DORIS measures the relative velocity between a dense, permanent beacon network, and an unlimited number of on-board packages, flying on different carrier satellites. The location of the orbit determination beacons is precisely linked to the ITRF (International Terrestrial Reference Frame) to get absolute positioning.
Once gathered and elaborated, DORIS data may then be used :
• To perform on-board, real-time orbit determination (autonomous navigation)
• To support ground-segment functions such as: precise orbit determination, precise beacon positioning, atmosphere modelling, and Earth gravity modelling.
High precision Doppler measurements and on-board navigation
- provides elementary velocity measurements with an accuracy better than 0.3 mm/s
Beacon tracking capability
Up to 7 beacons simultaneously (7 dual frequency channels)
- routine high precision navigation mode reached autonomously
22 - 37 VDC, 23 W typical; 30 W at warm up, less than 2 hr
- MIL-STD-1553 / CCSDS packet terminal protocol
10 MHz reference signal distribution
- high stability
On board time tagging capacity
- external pulse time tagging capacity or pps distribution
- radiation tolerant design with SPARC ERC32 processor and memory fault detection and recovery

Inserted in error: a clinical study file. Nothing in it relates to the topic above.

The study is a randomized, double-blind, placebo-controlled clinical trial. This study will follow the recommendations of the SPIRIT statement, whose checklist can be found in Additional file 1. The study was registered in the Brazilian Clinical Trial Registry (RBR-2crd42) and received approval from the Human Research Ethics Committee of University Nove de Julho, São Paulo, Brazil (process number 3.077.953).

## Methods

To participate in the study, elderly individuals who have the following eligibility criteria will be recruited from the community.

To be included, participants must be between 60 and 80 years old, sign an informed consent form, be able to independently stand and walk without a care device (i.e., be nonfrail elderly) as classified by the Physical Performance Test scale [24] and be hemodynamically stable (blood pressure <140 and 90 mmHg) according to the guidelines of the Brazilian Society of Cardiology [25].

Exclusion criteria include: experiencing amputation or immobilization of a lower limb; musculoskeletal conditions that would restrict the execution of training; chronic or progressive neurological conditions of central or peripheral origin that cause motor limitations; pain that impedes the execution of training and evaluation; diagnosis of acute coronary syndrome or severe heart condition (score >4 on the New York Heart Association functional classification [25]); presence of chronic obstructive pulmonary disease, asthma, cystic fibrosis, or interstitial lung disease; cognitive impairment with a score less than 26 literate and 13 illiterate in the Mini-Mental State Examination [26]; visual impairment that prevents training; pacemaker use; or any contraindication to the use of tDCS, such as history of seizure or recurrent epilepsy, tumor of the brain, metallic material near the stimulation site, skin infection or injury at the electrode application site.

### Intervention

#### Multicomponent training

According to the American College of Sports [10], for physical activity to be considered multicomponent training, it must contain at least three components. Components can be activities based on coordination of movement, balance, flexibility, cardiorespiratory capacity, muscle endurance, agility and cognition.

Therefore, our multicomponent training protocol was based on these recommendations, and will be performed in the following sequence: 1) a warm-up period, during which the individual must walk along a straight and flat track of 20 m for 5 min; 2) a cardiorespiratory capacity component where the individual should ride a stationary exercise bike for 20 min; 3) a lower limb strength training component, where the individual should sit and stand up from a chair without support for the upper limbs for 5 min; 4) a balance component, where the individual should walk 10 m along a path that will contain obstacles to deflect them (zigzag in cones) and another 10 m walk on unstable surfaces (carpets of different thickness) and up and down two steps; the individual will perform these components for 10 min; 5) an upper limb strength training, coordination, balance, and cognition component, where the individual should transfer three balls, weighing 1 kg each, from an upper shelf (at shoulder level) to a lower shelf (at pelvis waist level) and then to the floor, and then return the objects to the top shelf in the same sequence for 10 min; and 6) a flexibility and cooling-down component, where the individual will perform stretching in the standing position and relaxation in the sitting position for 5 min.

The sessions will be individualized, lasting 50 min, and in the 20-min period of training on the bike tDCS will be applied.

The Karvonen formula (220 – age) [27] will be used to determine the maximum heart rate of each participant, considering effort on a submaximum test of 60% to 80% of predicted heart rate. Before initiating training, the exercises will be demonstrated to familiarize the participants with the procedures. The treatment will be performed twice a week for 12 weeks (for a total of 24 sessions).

Instrument mass, power, size
16 kg, 24 W, 390 mm x 370 mm x 165 mm; for the redundant DGxx (new generation receivers) configuration including two USOs which are now packaged inside the receiver
Continuously over full orbit
Several generations of DORIS instruments have been developed, each compatible with the station network. The two features that all instruments share are a measurement acquisition every 10 seconds and the dual-frequency system. Miniaturization of electronic circuitry has allowed to include in the current DORIS box two receivers each having 7 bi-frequency channels and two USOs.9)
• 1st generation system: Only one beacon can be received by the space segment at any time. The first generation DORIS instruments have flown (or are being flown) on the following missions: SPOT-2, TOPEX/Poseidon, SPOT-3 and SPOT-4.
• 2nd generation system: The receiver is able to receive two beacons simultaneously. Second generation instruments are being flown on: Envisat, Jason-1, and SPOT-5.
• 3rd generation beacon: Frequency shift : + 50 kHz / 2GHz , + 10 kHz / 400 MHz; beacon modulation (beacon message and synchronization word) transmitted on both 400 MHz & 2 GHz signals; broadcasting of current TAI date (LSB 10 seconds). The third generation DORIS instruments, named “DGxx receivers”, are planned for the missions: Jason-2, SARAL, CryoSat-2, and HY-2.
DIODE (Doris Immediate Orbit Determination):